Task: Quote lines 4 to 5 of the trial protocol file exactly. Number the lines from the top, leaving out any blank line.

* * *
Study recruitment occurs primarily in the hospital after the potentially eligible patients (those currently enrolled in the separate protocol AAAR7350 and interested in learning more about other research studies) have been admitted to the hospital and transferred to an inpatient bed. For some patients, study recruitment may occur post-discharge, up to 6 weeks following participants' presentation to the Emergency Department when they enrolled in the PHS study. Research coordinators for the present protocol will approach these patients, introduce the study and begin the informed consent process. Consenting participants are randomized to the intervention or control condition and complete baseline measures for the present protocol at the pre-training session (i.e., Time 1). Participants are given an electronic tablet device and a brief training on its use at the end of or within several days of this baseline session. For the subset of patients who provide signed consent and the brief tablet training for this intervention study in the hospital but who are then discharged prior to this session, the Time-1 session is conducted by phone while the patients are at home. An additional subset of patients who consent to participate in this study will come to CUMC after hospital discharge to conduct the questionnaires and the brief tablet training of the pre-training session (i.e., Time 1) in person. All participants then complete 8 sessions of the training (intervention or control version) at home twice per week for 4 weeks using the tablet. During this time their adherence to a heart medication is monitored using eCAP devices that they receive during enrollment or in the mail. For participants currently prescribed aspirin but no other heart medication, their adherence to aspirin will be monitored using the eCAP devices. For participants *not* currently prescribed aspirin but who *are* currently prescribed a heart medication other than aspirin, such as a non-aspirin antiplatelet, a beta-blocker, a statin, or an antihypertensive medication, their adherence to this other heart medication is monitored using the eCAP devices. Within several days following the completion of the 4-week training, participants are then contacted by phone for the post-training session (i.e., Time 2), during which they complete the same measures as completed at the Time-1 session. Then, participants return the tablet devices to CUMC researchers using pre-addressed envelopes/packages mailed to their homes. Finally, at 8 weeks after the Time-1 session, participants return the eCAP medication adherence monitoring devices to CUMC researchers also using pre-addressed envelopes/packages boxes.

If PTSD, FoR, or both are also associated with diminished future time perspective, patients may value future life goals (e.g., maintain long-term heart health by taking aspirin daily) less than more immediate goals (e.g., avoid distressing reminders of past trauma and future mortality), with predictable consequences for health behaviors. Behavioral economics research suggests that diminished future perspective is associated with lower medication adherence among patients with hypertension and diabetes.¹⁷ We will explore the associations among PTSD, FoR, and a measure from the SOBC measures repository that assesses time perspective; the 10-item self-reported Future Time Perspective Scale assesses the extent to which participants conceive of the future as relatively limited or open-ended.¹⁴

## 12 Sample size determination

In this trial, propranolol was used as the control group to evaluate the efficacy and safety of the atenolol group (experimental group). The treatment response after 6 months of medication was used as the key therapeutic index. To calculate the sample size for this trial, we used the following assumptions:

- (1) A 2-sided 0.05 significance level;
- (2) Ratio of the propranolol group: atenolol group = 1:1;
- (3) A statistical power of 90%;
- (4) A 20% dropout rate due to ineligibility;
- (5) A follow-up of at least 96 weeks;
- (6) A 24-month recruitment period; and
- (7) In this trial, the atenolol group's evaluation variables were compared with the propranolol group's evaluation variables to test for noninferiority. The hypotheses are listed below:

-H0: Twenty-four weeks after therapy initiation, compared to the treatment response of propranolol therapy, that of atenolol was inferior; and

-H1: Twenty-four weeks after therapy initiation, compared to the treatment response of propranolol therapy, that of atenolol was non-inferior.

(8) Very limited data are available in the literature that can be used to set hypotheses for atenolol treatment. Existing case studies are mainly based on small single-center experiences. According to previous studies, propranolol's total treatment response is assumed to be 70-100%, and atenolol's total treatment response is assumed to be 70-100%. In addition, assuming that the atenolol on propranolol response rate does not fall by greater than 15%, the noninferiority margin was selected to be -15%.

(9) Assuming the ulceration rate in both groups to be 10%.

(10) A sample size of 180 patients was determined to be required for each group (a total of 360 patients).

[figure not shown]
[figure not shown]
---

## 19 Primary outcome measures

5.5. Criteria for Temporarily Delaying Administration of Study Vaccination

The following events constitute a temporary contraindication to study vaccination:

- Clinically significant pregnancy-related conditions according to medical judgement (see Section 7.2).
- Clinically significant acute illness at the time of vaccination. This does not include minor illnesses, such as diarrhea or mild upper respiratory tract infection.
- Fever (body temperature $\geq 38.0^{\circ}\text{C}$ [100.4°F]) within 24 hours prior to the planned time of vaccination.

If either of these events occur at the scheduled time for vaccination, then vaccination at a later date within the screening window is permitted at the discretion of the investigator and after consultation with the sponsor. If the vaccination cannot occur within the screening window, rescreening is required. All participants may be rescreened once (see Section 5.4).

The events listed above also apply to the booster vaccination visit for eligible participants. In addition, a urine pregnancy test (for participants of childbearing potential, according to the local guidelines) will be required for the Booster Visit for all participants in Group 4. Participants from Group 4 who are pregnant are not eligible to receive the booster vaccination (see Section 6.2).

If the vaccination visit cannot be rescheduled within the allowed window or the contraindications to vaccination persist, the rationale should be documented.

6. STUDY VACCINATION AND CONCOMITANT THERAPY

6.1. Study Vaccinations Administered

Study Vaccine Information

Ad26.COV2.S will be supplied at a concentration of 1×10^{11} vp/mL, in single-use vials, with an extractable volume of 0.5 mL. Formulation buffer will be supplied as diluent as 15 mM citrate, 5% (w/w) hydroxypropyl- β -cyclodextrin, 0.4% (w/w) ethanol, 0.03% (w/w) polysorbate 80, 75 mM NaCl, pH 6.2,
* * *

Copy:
In this trial, propranolol was used as the control group to evaluate the efficacy and safety of the atenolol group (experimental group). The treatment response after 6 months of medication was used as the key therapeutic index. To calculate the sample size for this trial, we used the following assumptions:

- (1) A 2-sided 0.05 significance level;